The Archbishop of Armagh and Primate of All Ireland, the Most Rev John McDowell, is honoured to have been asked to present the Sovereign’s Orb at the Coronation Service of King Charles III and Queen Camilla in Westminster Abbey on Saturday.
The invitation to take part in the Coronation Service was made on behalf of Their Majesties the King and Queen and the Archbishop of Canterbury on account of Archbishop McDowell’s position as Archbishop of Armagh, the most senior Anglican Bishop in the Church of Ireland.
It is also “in recognition of the great service you have given warmly and wholeheartedly to your Province, the Church, and The Communion, as well as your significant contributions to public life”.
The Archbishop’s role in the coronation involves receiving the Sovereign’s Orb from the Dean of Westminster and taking it to the Archbishop of Canterbury.
It is he who will place it in the King’s hand, with the words: “Receive this Orb, set under the Cross, and remember always the kingdoms of this world are become the kingdoms of our Lord, and of his Christ.”
The Archbishop said he was “delighted and honoured” to have been invited to present the Sovereign’s Orb at the Coronation Service. This will be the first time that this part of the ceremony has been undertaken by anyone other than the Archbishop of Canterbury.
He remarked: “When I do so I will have the prayers of all the people of Northern Ireland in my heart.”
Confirmation comes of the Archbishop’s invitation comes two days after he preached at a special service in St Patrick’s Church of Ireland Cathedral.
With a large congregation in St Patrick’s Cathedral on the Hill of Armagh, the Service of Thanksgiving took place on Tuesday evening in preparation for this Saturday’s Coronation of King Charles III and Queen Camilla.
Those attending the service included the Secretary of State for Northern Ireland, the Rt Hon Chris Heaton-Harris MP, US Consul-General Paul Narain, and Mr Mark Hanniffy, Irish Joint Secretary of the North/South Ministerial Council, along with church and civic representatives from across Armagh City, Banbridge and Craigavon Borough.
The sermon was given by Archbishop John McDowell with Bible readings by Archbishop Eamon Martin and Richard Hamilton-Stubber, Vice Lord-Lieutenant for Armagh, and prayers by members of the local community. The Cathedral Choir sang a number of pieces of music sung at past Coronation Services including Handel’s famous anthem Zadok the Priest.
In the course of his sermon, Archbishop McDowell referred the sermon for the Coronation in 1689 of King William III whose accession marked a step in the evolution of modern constitutional monarchy.
He remarked: “Of course, King Charles III will have much less real power than William III had, but the power of his patronage and particularly the potency of his example will be very extensive. And how he uses that patronage and that power will be important for us in this place, because the King has shown himself to be a friend of Northern Ireland – indeed of Ireland North and South – with a very detailed knowledge of our affairs, and more importantly, we have a place close to his heart.”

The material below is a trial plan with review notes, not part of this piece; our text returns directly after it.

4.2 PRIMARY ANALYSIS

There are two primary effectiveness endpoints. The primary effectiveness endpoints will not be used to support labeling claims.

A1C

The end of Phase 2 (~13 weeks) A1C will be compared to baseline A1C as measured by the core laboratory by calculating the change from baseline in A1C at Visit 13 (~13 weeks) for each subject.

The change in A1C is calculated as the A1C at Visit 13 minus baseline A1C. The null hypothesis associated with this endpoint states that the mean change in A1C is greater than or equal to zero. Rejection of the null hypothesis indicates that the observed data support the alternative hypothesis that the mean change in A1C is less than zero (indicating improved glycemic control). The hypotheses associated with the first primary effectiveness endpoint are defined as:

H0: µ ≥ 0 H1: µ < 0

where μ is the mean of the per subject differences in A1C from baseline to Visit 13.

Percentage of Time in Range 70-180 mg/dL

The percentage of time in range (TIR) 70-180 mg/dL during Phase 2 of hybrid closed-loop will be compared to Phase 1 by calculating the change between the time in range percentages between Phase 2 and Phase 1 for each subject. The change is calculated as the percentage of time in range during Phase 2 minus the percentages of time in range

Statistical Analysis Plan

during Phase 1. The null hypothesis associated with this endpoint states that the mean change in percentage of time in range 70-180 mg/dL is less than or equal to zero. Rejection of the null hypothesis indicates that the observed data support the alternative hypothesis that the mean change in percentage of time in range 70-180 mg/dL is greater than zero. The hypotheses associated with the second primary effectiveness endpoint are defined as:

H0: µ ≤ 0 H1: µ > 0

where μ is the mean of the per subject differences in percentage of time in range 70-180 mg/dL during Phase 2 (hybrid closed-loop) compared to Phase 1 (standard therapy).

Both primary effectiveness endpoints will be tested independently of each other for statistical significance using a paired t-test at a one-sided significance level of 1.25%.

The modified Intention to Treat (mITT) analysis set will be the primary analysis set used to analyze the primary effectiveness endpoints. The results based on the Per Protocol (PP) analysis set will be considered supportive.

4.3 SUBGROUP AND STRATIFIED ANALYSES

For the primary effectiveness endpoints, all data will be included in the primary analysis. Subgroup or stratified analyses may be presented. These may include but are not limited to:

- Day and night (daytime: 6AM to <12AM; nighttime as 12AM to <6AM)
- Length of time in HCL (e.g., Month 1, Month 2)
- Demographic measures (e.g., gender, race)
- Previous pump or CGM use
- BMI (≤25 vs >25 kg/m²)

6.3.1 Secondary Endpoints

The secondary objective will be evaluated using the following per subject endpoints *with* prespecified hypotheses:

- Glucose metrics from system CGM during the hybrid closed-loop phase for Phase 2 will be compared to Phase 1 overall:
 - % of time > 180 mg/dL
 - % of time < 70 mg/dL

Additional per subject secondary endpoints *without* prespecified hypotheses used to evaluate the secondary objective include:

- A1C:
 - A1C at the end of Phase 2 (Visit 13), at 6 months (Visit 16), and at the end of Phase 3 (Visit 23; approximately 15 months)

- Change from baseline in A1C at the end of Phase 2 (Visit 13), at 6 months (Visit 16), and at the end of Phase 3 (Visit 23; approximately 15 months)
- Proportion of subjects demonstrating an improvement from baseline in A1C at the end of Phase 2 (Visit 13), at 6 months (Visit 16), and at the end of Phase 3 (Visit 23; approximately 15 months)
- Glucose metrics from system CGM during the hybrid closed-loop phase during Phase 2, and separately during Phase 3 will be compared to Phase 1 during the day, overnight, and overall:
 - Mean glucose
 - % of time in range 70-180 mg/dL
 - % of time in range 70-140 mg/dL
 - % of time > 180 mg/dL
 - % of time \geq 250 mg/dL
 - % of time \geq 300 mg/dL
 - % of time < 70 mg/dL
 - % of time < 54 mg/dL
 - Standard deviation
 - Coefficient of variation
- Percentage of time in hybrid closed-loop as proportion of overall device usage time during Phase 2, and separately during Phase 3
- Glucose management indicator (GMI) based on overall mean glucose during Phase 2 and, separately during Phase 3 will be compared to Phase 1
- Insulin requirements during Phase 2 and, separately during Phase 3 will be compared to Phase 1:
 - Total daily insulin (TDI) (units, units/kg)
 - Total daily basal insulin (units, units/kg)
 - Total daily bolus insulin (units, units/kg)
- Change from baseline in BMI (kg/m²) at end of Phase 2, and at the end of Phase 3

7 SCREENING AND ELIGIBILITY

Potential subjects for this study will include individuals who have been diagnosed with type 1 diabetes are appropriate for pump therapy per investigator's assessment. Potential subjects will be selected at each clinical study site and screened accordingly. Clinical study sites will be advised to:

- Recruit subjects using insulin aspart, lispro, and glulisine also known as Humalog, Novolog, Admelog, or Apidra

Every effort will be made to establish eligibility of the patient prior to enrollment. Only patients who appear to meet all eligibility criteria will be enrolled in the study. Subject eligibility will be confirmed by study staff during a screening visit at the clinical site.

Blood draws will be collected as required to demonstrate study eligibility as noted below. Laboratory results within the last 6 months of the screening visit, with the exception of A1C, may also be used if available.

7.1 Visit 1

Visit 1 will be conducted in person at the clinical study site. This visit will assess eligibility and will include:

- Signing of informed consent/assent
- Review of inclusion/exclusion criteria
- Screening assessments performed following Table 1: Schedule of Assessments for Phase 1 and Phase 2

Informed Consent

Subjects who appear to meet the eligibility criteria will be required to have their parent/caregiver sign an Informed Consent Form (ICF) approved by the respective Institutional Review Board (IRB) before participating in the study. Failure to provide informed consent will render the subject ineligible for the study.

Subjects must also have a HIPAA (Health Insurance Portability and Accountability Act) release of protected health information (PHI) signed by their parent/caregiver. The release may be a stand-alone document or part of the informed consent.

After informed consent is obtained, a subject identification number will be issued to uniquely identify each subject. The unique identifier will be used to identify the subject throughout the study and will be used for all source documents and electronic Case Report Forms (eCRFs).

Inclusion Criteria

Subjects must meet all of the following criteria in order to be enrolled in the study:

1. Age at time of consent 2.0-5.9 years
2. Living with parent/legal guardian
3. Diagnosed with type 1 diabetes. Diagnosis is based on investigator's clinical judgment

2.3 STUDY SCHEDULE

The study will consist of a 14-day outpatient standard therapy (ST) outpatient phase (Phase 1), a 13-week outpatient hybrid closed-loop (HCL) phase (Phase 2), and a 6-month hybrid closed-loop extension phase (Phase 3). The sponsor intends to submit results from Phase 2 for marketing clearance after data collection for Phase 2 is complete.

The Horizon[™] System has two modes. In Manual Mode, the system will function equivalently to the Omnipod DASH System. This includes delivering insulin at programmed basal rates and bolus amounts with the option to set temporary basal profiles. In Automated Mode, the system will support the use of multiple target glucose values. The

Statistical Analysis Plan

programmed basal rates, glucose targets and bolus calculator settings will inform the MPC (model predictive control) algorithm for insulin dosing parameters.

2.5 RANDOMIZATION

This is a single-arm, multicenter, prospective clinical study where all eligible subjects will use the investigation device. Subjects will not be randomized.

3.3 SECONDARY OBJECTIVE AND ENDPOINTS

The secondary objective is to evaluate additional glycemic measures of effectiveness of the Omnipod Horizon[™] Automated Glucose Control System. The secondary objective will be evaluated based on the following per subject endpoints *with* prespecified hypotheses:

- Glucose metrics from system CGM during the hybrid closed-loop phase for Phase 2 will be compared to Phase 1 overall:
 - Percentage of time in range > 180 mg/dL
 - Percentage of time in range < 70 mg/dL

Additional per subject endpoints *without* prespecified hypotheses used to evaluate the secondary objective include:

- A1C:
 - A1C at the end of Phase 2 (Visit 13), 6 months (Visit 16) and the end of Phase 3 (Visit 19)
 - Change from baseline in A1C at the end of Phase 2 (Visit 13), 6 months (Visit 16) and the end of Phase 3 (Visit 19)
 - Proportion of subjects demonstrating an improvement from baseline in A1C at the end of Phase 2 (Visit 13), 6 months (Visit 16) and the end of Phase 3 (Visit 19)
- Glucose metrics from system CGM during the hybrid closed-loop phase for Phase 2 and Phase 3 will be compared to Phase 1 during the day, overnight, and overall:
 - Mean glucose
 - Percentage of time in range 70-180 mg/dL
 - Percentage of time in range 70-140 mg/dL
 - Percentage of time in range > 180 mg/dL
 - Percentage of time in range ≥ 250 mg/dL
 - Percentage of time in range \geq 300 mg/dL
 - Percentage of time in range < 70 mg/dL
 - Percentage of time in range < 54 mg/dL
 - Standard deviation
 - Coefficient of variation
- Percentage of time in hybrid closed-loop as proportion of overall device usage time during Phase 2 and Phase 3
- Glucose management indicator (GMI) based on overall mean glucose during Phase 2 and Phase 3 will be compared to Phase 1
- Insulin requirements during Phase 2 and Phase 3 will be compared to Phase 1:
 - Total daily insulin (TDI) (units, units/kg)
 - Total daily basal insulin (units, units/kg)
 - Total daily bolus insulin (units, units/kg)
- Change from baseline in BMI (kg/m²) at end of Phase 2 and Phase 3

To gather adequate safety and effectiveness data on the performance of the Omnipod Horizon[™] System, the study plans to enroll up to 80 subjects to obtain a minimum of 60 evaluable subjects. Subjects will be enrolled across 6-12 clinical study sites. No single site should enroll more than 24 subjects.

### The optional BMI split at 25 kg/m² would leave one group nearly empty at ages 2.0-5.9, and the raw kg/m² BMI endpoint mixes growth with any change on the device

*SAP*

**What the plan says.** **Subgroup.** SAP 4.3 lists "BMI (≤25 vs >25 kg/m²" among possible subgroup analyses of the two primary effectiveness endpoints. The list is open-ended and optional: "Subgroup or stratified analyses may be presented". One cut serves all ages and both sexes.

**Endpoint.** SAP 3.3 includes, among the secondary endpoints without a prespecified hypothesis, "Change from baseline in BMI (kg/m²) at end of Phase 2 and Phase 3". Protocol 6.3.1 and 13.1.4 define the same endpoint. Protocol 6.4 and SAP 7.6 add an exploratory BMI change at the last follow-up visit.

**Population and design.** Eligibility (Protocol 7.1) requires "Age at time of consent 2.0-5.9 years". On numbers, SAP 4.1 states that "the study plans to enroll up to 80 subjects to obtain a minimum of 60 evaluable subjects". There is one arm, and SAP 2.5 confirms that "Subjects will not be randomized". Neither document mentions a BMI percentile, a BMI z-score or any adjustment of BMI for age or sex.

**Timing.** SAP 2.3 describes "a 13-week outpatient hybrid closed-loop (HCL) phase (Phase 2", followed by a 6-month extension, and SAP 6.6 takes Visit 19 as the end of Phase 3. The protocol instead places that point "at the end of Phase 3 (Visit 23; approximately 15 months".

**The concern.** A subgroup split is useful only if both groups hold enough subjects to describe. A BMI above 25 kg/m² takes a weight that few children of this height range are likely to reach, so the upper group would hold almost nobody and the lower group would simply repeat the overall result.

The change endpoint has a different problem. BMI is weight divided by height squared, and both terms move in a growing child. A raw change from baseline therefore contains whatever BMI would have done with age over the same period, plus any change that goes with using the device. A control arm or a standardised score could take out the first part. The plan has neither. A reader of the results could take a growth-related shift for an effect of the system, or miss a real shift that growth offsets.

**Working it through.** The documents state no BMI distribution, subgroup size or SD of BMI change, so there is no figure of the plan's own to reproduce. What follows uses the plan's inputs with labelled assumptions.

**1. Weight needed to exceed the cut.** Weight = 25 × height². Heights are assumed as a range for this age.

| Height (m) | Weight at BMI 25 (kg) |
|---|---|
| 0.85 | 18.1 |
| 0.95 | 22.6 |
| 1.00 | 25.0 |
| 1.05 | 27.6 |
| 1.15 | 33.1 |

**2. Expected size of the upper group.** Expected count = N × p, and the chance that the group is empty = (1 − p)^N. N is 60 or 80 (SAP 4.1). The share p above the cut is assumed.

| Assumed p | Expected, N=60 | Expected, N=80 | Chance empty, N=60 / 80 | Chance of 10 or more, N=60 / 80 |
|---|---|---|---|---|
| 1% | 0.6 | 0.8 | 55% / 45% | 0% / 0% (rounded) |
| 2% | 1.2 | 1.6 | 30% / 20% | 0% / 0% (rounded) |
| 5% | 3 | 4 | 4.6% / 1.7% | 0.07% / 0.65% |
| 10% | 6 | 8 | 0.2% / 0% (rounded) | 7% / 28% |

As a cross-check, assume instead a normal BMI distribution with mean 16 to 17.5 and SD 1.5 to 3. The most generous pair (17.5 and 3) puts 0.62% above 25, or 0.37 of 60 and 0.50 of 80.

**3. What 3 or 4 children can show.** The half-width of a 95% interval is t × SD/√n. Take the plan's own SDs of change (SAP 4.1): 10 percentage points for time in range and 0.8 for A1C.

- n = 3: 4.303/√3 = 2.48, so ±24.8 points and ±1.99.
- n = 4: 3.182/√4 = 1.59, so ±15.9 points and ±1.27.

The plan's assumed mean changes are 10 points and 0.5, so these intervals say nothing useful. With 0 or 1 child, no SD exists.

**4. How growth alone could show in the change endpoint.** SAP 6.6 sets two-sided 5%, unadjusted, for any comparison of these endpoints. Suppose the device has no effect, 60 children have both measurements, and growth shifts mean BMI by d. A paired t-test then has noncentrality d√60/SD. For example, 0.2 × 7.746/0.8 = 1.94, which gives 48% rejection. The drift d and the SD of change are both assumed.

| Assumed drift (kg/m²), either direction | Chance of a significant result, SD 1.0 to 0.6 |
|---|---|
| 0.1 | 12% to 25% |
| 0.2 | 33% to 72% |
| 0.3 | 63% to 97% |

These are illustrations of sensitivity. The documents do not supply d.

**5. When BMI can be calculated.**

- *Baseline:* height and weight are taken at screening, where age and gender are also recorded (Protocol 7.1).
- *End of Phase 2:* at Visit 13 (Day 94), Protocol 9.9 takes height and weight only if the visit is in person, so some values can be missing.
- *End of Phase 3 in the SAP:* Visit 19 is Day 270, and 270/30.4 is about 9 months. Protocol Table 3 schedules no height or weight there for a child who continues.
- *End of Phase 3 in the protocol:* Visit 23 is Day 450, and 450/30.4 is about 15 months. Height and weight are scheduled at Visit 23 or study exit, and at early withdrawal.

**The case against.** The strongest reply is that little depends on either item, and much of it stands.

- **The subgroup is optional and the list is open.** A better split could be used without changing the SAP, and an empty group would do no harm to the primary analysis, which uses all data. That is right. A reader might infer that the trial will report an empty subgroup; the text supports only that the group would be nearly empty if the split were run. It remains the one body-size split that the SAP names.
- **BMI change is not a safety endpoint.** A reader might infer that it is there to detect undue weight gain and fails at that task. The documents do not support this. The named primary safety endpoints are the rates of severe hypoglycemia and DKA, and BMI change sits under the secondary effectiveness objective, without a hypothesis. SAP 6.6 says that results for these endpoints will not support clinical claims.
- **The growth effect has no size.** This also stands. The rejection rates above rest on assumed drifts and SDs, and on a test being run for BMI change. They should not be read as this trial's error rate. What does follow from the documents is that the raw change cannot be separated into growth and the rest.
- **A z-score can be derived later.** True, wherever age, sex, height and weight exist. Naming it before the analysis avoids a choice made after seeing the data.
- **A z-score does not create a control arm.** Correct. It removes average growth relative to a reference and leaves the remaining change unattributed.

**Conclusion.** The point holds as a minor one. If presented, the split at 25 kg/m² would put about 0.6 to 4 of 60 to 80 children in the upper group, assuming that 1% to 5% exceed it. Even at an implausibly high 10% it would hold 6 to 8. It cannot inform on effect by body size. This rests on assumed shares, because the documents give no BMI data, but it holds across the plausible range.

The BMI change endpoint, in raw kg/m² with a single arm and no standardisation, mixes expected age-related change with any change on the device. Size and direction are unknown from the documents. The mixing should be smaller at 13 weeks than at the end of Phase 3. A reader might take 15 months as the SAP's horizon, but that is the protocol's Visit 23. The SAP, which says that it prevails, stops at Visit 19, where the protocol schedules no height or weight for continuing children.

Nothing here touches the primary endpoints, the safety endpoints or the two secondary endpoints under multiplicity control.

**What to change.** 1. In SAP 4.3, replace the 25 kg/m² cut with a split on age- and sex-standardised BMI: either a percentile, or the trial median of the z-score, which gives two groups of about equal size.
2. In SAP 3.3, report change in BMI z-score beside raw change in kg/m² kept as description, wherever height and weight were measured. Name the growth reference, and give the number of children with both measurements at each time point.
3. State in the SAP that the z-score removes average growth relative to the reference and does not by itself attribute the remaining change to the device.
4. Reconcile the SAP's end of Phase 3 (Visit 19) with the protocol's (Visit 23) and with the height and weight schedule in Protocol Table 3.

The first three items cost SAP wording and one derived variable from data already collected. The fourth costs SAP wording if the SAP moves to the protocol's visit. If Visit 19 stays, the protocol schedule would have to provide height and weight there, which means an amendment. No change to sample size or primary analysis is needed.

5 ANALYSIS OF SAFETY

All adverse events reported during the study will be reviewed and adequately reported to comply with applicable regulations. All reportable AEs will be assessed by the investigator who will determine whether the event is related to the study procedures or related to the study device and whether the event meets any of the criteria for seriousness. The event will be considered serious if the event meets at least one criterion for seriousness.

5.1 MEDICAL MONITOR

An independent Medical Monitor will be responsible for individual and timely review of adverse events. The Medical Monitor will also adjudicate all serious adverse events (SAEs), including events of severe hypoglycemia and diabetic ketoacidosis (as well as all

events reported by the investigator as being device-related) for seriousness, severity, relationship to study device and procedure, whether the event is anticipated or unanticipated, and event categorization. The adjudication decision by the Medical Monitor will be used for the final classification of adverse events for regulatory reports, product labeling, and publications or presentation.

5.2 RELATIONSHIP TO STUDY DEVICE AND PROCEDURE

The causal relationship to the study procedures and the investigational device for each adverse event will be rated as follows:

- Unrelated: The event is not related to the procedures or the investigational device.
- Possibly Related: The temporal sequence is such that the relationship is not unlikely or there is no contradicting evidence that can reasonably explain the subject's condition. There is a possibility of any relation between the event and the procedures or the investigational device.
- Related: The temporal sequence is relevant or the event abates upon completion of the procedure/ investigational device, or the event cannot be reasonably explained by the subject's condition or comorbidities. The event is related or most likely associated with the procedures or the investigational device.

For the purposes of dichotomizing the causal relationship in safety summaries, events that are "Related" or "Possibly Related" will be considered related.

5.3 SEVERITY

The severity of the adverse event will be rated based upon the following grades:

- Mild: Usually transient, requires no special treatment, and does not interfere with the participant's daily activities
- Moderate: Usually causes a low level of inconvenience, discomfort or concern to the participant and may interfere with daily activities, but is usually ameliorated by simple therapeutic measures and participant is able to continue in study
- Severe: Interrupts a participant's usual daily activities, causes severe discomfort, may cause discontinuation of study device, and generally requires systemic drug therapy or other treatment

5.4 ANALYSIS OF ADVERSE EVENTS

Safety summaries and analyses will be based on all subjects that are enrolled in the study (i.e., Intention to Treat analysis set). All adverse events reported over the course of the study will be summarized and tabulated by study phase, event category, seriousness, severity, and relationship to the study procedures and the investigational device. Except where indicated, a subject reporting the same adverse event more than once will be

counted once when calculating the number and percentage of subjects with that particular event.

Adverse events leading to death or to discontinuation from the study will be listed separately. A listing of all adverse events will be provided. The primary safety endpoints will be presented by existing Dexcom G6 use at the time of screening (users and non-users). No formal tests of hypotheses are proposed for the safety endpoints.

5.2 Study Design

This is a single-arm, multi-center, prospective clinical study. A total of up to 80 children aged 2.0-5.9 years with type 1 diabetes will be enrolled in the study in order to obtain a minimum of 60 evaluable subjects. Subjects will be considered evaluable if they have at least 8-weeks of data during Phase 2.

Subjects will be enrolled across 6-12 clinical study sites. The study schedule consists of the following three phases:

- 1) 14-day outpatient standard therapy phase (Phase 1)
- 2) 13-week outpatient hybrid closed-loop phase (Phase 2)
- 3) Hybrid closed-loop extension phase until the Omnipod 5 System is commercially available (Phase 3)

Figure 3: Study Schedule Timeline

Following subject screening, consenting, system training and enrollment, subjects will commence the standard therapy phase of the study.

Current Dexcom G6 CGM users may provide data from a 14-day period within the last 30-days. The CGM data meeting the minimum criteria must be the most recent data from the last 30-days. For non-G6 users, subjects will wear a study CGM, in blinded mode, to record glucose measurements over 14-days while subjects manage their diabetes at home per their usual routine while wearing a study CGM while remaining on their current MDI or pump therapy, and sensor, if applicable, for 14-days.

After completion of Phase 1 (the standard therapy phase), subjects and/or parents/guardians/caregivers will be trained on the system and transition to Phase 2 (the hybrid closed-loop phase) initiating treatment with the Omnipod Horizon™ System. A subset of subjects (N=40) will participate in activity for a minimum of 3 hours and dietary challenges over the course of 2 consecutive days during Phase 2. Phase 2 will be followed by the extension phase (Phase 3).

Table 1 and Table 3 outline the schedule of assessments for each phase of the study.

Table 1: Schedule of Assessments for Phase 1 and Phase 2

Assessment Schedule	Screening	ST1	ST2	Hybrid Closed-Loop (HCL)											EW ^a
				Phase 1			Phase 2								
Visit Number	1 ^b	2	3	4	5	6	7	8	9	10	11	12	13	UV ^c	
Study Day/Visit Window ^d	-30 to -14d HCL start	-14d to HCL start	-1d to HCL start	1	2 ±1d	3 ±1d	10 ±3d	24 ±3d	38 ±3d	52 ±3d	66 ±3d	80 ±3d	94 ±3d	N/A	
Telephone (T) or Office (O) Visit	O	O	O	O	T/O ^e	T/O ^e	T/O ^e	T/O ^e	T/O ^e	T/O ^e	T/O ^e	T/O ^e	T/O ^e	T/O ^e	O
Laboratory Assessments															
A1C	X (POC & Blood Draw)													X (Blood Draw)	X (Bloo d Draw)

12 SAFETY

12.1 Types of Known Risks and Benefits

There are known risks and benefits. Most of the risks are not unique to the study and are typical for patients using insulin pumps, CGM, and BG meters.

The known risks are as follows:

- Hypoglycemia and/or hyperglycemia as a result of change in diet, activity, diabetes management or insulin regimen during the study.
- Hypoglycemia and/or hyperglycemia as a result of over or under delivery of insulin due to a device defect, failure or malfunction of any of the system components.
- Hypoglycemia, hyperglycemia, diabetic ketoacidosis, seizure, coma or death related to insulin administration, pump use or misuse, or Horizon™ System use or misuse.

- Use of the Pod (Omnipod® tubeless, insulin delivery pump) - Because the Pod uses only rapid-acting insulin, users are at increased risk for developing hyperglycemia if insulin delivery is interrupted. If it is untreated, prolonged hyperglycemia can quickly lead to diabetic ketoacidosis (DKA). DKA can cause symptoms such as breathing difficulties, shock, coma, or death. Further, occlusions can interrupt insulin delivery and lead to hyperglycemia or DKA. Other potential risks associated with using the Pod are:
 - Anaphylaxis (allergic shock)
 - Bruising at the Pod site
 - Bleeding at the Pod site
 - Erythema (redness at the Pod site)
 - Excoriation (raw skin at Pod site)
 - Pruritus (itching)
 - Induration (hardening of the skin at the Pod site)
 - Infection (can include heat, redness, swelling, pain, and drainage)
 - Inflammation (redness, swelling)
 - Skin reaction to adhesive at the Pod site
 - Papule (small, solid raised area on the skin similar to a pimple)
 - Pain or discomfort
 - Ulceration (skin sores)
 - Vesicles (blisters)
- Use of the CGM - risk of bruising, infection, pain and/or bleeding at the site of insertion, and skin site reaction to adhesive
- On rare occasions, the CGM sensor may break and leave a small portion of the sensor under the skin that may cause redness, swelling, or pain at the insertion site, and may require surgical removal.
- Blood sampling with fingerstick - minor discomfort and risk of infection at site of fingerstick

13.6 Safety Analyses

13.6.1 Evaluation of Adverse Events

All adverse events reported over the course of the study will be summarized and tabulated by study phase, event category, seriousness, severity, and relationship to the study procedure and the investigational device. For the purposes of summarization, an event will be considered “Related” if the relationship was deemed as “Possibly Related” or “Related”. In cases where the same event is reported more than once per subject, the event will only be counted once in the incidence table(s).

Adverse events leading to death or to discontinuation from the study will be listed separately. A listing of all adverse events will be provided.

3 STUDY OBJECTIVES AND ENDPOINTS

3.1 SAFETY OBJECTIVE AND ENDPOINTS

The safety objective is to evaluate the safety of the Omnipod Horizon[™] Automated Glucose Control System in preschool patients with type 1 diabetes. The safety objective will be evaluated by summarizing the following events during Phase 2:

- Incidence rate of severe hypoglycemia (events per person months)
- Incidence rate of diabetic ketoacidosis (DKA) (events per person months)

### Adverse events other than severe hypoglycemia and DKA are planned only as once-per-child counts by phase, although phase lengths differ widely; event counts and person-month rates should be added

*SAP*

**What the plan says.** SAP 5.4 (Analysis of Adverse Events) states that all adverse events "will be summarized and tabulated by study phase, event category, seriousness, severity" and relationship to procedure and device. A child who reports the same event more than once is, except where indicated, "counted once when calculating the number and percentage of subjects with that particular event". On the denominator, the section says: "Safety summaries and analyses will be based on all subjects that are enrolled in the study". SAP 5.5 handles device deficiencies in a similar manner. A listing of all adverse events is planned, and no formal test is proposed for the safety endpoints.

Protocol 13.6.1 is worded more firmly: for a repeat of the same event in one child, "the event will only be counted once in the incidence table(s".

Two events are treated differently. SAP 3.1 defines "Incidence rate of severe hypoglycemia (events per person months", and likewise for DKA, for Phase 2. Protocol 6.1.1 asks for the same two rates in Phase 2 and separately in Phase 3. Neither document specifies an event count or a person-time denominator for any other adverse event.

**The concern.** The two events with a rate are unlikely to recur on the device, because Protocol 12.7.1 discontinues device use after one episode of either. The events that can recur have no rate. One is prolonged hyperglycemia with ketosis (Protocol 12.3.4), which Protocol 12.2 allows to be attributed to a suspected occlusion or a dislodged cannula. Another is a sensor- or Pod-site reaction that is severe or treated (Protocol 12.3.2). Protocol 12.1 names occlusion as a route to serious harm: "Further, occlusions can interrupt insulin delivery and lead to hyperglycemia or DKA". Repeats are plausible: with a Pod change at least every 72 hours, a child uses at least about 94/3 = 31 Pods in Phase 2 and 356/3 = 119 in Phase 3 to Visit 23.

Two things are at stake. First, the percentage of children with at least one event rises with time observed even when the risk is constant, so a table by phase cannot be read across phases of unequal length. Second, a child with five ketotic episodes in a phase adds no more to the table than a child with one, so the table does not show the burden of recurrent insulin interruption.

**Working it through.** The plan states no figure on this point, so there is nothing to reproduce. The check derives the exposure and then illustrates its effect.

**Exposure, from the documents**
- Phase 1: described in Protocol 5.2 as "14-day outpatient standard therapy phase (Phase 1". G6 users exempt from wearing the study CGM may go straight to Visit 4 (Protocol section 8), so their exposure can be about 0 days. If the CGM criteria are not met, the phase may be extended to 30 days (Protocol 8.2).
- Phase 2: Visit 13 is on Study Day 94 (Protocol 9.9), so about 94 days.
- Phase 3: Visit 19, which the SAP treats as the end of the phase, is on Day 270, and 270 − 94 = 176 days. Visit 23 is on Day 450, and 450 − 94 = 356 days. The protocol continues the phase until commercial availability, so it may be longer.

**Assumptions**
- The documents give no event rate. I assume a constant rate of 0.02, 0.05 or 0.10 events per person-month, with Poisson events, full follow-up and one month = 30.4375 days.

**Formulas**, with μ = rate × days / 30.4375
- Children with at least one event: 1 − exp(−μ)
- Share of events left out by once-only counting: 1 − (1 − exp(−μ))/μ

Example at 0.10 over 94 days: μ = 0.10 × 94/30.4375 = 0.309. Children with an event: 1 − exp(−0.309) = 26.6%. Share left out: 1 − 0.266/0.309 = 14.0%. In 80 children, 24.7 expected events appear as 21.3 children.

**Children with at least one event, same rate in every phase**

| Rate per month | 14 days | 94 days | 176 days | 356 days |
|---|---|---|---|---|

Archbishop McDowell noted that constitutional monarchy in the United Kingdom has at least two crucial features – being a religious office with the anointing being the most solemn and sacred part of the Coronation ceremony.
He said: “One day all institutions – monarchy, Parliament, the Church – will be no more for the kingdoms of this world will become the kingdom of God and of his Christ; and he shall reign for ever and ever,” Archbishop John continued. “But at its best the monarchy can be a symbol that points beyond itself to the city whose builder and maker is God.”
The second feature of constitutional monarchy in the United Kingdom, he added, conveyed “something beyond words” as seen by the popularity of both King Charles and the late Queen Elizabeth.
He continued: “There are all sorts of reasons for that popularity, but high among them is an instinct which people have that democratic politics depends on certain essential values that cannot be constituted by the process of politics itself. Democracy presupposes a pre-existing reality of shared principles, a shared sense of belonging and a shared sense of trust – particularly trust in certain institutions.”
King Charles, he noted, has the advantage over many of his predecessors in his “incomparable experience of working with an enormous array of people from every nation under the sun” and the familiarity which comes from working with people over a long period of time is “a priceless gift in terms of discipleship and practical monarchy.”
The King can also “continue to act as a sacrament of unity” when national or international institutions temporarily fail to do – “no more so than between the United Kingdom and Ireland, where personal relationships matter as a basis for a culture which is capable of healing the divisions in our countries.”
The service concluded with the National Anthem and a collection was taken to support the work of Southern Area Hospice Services.